[Link] to abstract. Additional excerpts:
Forecasts of eustatic sea level rise due to accelerated global warming at a given location must, however, be recalibrated to take account of local effects. This is an essential step before identifying any headline rate of change of sea level for this area, as mis-directed planning for future environmental events can involve the livelihoods, if not lives, of millions of inhabitants of the delta lands. Syvitski et al (2009) estimated that the Ganges/Brahmaputra delta, within which Bangladesh is located, is subsiding at a rate of between 8 and 18 mm a-1 due to a combination of deltaic subsidence, compaction and dewatering. The relative sea level changes (RSLC) associated with such subsidence will be in addition to future global warming effects. Evidence is presented from three tide gauges along the Pussur estuary in South West (SW) Bangladesh that show rates of increase in relative mean sea level (RMSLR) of 7.9 mm a-1 at the mouth of an estuary and 2.8 mm a-1 at 100 km inland. These figures differ slightly but not significantly from the generally accepted rate of sea level rise for Bangladesh which is put at between 3 mm a-1 and 6 mm a-1 in most published sources. However, the figures for the RMSLR disguise the fact, shown by the tide gauge records, that the high water levels are rising much more rapidly: at 10.7 mm a-1 at the mouth of the estuary and at 17.2 mm a-1 at 100 km inland. The latter figure gives cause for some concern since it refers to the highly populated and protected polder zone of southwest Bangladesh.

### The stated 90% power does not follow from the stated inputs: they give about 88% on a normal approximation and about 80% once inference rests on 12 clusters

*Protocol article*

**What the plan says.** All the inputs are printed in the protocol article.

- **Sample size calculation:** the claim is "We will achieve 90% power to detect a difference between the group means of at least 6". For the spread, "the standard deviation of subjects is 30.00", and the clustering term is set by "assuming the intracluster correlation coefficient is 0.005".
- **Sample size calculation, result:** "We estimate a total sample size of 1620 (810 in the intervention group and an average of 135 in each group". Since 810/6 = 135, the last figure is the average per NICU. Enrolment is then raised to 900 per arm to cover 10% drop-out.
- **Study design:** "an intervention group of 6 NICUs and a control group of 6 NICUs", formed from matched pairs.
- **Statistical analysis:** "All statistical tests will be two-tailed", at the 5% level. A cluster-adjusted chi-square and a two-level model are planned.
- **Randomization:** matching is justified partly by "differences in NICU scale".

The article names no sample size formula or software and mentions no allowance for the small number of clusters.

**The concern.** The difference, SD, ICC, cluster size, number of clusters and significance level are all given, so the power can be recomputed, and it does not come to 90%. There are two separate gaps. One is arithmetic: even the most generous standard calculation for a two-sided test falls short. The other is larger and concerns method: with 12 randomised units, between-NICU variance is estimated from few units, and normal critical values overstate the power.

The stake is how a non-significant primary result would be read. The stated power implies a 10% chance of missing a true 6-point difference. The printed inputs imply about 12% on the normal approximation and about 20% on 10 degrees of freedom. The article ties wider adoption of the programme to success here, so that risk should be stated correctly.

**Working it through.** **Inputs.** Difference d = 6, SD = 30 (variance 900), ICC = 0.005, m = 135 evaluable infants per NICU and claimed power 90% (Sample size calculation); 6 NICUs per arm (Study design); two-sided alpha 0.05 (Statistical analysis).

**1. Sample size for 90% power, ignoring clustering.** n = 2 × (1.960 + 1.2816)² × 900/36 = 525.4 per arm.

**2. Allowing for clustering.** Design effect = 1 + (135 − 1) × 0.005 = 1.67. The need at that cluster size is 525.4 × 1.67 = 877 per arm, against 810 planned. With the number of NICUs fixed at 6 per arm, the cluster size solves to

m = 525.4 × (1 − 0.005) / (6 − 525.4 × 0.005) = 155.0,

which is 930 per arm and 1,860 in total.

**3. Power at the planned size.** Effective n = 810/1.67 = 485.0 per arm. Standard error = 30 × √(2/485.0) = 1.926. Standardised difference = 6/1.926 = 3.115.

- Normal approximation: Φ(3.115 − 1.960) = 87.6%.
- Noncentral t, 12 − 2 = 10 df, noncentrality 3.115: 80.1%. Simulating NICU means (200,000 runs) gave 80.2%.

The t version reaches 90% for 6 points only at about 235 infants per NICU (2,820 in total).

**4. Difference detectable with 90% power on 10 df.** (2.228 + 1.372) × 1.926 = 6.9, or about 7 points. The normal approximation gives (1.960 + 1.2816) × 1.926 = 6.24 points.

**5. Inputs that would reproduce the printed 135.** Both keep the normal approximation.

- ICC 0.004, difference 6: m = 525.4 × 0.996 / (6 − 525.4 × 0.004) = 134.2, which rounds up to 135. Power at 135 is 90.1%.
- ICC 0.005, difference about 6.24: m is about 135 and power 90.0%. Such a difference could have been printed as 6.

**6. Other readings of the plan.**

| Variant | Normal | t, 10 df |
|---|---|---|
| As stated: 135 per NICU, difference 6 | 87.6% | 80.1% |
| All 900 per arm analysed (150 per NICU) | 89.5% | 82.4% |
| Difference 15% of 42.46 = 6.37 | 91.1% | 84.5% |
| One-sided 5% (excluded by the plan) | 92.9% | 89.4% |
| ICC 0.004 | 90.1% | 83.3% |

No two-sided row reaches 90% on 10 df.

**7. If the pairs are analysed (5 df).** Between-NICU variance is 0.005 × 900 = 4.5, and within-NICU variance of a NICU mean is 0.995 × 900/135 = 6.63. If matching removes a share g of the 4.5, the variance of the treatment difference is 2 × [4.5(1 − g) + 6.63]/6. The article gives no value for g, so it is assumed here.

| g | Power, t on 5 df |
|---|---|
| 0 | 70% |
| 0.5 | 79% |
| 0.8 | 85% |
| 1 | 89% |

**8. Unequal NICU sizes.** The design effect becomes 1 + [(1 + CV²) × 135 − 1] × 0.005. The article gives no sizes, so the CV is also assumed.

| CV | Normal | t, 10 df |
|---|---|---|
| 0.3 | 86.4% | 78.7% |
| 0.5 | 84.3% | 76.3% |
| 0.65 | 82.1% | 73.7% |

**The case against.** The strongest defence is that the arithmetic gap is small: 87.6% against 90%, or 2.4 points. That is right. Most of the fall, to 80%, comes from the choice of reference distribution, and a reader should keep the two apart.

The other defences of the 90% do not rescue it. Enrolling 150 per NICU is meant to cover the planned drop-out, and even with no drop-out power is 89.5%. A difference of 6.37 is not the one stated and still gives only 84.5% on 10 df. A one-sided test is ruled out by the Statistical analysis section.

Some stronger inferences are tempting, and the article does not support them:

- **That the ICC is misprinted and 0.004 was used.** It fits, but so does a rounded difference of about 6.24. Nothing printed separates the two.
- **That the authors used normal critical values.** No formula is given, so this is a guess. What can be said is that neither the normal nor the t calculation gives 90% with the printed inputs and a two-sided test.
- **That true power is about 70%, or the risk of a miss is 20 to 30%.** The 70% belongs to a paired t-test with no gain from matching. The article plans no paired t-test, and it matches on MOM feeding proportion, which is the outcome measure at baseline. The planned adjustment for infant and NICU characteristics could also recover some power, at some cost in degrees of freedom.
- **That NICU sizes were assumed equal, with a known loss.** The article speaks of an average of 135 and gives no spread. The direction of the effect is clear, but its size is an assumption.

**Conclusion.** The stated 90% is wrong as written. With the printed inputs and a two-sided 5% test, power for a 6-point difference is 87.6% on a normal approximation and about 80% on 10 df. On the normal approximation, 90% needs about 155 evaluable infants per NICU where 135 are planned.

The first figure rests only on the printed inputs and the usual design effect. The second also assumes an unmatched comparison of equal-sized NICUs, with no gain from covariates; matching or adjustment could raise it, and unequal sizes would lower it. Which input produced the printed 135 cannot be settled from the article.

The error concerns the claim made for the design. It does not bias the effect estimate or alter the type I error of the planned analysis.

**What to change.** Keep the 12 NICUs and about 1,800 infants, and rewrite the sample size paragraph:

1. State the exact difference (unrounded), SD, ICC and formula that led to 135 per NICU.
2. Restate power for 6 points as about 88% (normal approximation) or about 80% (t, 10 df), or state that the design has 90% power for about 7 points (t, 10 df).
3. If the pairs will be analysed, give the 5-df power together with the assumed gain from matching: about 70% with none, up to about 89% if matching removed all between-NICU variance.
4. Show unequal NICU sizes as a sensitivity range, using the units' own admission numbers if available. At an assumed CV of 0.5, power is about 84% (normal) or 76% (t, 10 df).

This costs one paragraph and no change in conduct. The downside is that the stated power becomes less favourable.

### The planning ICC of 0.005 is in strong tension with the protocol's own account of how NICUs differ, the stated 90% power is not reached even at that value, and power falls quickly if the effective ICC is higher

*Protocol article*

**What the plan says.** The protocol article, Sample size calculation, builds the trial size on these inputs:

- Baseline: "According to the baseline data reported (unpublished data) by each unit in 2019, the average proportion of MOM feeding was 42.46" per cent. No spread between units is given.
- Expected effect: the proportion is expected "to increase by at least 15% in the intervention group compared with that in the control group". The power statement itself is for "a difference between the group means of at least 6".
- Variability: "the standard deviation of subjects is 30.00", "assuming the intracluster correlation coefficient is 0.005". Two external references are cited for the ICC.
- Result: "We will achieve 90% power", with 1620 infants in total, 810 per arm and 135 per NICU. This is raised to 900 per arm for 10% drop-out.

Although our analysis indicates that relative sea level rise in the Pussur Estuary is a response to several independent factors including land subsidence and eustatic sea level, the dominant process responsible for increased ESLR is the amplification of tidal range. This process alone is responsible for 57 % of the average observed increase in ESLR. Increases in tidal range within an estuary can be the result of a number of factors including channel constriction by embankments and increased water depth due to sea level rise or dredging. The Hiron Point tide gauge is located on a natural channel within the extensive Sundarban mangrove forest with no anthropogenic influences. Tidal range amplification here contributes only 28.6 % of the observed increase in ESLR, so the observed tidal range amplification at Hiron Point of 5.6 mm.a-1 is likely to be a response to sea level rise alone. In contrast, Khulna is located within the polder area of the SIZ where channels have been constricted by embankments (Islam 2006) and deepened by dredging (IWM 2004), so that, in addition to the natural response to sea level rise, tidal range will be amplified as a result of these anthropogenic activities. At Khulna the total contribution of tidal range to observed ESLR is 83 %. If the rate of tidal range response to sea level rise at Khulna is assumed to be the same as that at Hiron Point, then the anthropogenic contribution to total observed increase in ESLR at Khulna can be put at c. 54 %.